7 Steps to Verify the NFT You’re Buying is Real

You wouldn’t want to buy an expensive painting without knowing that it was the original piece by the artist. The same thing applies to NFTs – digital assets managed on a blockchain. They have become popular among creators and artists to sell their work (music, images, videos, souvenirs, and even experiences) directly to collectors or fans. 

Blockchain technology allows fans and collectors to own unique valuable digital assets. However, as with any traditional artwork, there is always a risk of counterfeiting or unauthorized duplicates. 

Here are seven reliable steps to verify that you are buying a genuine NFT.

1. Check the creator’s social media pages

One of the best ways to verify authenticity is to ask the owner. If possible, try reaching out to the artist to ensure credibility. Typically, you can trace NFTs back to the original creator, so check social media pages to ensure the artist’s reputation. Most artists will share information about their work on their profiles. You can gauge excitement by their engagements. 

2. Search other NFT marketplaces

Confirm the piece is not listed elsewhere by checking on other NFT platforms. If it pops up on another marketplace, that is a red flag! A legitimate creator will choose one platform to sell their work. The marketplace will promote the NFT drop, and buyers will place their bids there.

3. Reverse-search the image on Google

If the NFT you want to buy is an image, perform a reverse search on Google. You can do this on a desktop by uploading the image into the search engine or on mobile by pasting the URL of the image into the Google search bar. Check to make sure there aren’t several versions of the image and confirm its creation and circulation details. 

4. Examine the on-chain data and transaction history

The on-chain data and transaction log can help verify the originality of an NFT. Use a blockchain explorer like Etherscan.io to check on-chain data. You will need to go to the smart contract of the NFT and look at the “Profile Summary” section to verify the official site and social profiles. If the smart contract address matches the one posted on verified social media accounts and the official site, you’re dealing with the correct NFT token address.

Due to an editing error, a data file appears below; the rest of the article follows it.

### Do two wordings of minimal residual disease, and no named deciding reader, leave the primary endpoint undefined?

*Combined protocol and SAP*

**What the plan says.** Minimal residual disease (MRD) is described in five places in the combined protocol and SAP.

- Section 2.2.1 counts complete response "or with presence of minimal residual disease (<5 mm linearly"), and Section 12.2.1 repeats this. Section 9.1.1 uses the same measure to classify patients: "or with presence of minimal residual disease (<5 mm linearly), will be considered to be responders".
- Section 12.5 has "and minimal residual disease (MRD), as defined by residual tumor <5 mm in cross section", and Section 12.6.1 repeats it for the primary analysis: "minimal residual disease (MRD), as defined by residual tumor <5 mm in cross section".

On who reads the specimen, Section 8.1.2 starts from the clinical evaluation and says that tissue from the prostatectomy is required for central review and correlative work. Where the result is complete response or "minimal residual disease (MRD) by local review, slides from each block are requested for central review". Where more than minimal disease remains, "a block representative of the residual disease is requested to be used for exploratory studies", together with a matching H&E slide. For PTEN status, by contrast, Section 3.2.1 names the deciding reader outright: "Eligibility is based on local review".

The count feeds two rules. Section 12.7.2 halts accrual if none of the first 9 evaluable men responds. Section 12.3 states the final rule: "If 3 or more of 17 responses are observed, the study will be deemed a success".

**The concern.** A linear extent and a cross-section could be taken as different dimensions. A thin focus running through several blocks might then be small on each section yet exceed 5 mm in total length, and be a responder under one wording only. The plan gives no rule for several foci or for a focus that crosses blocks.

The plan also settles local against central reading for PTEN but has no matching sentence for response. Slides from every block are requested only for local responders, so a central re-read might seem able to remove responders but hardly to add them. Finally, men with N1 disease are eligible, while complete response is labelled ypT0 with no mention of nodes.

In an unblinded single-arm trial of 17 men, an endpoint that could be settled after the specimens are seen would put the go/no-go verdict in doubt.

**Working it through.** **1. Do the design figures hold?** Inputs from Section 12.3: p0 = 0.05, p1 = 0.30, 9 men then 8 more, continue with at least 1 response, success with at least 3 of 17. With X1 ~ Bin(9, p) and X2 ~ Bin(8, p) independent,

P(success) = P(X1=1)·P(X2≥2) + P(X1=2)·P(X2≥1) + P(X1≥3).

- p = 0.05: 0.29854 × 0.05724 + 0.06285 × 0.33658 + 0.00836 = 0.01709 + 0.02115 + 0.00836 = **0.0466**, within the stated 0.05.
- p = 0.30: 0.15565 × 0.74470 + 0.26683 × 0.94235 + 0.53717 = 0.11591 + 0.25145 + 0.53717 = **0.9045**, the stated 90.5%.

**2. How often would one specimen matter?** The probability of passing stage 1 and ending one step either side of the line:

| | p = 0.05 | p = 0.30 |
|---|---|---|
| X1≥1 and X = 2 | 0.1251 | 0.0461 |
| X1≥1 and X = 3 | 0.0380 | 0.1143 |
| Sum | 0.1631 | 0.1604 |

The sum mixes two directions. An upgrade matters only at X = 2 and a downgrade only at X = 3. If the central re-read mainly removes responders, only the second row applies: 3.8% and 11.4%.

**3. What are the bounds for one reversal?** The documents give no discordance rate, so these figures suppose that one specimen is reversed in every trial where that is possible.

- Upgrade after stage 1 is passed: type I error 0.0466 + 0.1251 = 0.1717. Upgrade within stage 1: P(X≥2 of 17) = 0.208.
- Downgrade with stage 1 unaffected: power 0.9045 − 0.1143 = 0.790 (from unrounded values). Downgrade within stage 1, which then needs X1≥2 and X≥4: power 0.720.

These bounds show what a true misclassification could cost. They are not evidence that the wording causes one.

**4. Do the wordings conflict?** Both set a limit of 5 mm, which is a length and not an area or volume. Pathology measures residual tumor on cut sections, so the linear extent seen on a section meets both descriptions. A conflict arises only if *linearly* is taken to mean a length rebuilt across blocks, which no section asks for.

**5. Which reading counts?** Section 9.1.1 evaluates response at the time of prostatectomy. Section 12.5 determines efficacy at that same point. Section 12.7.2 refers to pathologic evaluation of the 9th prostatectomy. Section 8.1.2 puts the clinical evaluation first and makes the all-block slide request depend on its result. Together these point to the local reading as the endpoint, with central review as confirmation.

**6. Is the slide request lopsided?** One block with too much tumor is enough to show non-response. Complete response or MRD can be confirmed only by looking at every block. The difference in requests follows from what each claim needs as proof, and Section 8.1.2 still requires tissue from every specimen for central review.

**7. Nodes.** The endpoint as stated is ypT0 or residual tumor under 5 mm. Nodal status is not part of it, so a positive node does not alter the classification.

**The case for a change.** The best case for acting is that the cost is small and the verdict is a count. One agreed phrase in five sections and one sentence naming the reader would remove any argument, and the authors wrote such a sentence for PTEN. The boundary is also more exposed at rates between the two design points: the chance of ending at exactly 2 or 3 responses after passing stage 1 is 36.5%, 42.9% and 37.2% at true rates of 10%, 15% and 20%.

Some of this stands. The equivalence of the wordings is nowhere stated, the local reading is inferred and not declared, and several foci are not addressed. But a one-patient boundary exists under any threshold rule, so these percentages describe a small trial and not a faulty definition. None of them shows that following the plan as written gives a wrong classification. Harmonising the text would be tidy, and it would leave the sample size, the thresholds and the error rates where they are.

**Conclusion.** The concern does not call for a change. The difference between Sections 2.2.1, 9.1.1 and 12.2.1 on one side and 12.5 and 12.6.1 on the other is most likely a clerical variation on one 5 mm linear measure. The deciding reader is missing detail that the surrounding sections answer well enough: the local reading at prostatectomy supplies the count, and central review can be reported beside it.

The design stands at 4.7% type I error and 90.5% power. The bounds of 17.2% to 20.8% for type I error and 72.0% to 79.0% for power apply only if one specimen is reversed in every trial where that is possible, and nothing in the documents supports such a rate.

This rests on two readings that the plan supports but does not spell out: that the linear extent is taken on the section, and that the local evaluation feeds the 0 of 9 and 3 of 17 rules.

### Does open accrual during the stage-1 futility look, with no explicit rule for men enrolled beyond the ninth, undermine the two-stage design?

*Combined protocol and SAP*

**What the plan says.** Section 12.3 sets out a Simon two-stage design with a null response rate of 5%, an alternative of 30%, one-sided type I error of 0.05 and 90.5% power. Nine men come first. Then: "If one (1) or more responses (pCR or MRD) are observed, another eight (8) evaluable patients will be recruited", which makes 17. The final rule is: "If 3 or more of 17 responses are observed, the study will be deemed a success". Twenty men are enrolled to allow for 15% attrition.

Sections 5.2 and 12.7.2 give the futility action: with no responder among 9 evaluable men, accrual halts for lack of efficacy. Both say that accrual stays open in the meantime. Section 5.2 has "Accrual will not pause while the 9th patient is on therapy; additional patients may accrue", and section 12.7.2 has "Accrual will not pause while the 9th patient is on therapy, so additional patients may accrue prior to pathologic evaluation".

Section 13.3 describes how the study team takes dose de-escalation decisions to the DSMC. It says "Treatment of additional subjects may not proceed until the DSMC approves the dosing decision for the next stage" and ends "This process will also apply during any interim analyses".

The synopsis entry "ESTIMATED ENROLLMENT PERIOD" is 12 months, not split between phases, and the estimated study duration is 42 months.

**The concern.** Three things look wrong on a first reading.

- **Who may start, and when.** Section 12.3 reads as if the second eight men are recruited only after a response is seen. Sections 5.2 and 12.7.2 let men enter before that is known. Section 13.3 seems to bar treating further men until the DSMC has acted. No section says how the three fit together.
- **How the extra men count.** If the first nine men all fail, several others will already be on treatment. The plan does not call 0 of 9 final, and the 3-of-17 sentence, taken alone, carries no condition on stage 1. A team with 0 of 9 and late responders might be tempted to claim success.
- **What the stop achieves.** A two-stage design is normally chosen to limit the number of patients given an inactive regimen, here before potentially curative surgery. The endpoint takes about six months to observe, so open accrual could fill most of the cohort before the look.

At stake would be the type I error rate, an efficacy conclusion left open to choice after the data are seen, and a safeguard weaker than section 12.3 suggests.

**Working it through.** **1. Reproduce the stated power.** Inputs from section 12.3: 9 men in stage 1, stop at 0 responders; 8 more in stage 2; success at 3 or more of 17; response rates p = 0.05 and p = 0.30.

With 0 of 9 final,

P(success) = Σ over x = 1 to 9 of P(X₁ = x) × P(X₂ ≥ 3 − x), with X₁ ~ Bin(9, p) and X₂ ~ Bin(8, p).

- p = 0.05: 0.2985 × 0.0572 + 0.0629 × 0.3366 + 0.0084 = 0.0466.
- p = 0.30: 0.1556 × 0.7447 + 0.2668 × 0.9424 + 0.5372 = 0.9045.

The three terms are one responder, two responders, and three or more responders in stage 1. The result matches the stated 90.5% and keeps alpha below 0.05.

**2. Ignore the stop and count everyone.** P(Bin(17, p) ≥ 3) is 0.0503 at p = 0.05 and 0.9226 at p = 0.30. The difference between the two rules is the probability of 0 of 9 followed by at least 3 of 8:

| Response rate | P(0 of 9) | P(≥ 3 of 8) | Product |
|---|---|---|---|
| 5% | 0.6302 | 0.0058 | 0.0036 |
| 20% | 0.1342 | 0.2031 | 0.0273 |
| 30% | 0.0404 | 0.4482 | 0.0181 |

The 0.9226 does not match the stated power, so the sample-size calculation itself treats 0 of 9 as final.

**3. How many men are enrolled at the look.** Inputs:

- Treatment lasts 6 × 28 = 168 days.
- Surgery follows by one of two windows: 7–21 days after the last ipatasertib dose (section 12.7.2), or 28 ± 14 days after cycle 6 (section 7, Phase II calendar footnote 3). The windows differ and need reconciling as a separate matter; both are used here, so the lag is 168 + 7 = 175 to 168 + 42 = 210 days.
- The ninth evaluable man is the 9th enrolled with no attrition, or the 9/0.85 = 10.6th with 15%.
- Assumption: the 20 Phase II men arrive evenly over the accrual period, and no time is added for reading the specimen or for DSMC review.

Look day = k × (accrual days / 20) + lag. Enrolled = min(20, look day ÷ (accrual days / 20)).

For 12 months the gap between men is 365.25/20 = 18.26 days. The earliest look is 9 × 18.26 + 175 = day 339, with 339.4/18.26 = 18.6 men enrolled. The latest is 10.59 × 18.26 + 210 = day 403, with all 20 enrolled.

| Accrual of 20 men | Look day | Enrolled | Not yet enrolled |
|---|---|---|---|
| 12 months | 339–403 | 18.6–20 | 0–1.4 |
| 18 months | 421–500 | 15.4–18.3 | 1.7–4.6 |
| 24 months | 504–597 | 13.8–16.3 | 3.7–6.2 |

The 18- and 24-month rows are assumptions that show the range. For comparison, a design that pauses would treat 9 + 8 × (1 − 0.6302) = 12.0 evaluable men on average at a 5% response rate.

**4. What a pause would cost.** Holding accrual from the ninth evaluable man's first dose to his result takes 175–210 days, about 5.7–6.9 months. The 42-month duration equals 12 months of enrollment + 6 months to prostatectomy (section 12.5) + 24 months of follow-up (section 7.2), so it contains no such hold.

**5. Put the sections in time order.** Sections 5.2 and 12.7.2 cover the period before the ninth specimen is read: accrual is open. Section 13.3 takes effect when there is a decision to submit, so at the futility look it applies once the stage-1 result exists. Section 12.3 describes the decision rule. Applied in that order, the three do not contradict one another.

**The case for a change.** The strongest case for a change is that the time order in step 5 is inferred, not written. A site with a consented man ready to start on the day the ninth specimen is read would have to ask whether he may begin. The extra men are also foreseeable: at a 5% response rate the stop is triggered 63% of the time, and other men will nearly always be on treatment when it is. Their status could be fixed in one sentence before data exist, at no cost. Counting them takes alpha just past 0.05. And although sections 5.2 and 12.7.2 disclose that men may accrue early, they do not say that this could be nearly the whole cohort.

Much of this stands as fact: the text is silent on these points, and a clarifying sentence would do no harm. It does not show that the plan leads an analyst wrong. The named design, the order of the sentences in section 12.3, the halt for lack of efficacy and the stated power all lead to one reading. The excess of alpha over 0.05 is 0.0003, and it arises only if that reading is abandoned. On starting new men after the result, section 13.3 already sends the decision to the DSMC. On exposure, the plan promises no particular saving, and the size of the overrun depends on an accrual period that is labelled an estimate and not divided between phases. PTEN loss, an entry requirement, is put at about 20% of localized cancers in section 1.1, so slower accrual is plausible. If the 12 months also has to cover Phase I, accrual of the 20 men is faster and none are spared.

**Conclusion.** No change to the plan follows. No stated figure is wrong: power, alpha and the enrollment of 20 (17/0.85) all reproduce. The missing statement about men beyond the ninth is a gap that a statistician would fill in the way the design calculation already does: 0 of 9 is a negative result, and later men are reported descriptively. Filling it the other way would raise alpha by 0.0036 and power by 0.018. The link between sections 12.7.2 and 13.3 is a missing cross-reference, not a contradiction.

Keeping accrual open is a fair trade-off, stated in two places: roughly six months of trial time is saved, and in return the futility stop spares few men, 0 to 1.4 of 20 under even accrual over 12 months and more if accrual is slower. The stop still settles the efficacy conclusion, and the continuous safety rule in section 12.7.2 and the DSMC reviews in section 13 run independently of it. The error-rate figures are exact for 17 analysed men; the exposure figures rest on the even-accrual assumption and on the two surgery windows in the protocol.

5. Check the NFT storage server

Fraudulent NFTs are typically stored on centralized storage like Google Drive or personal servers. Check the storage server of the NFT using tools like Check My NFT. If the NFT is stored in decentralized servers like Arweave or Filecoin, then you’re probably dealing with an original and authentic piece. If not, the NFT project may be fraudulent, and the developers could delete the attached files, leaving you with an ordinary hash on the blockchain. 

6. Ensure that the price is at perceived value

Just like physical art, digital art prices reflect its value. An unusually low value for an apparently valuable NFT is not a bargain. It may be a fraudulent piece or plagiarized work. Look at similar pieces and verify their prices in the marketplace.These methods are not 100% foolproof, but they are a great start. As the future of blockchain technology includes increased demand for NFTs, the need to verify the authenticity of digital assets is at an all-time high.

7. Use REV3AL technology

REV3AL‘s technology allows you to self-verify the authenticity of your digital assets. Anyone can perform this verification through a simple multi-factor process on an easy-to-use interface on the REV3AL platform. Self-verification features as well as multiple levels of on-chain and off-chain authentication protect digital assets from alteration, misused, and duplication

One of REV3AL’s authentication processes employs a similar system as GIA, the international diamond standard. The model etches a unique identifier to each diamond to verify its quality and value. This identifier provides an extra layer of digital asset protection for artists, creators, and collectors.

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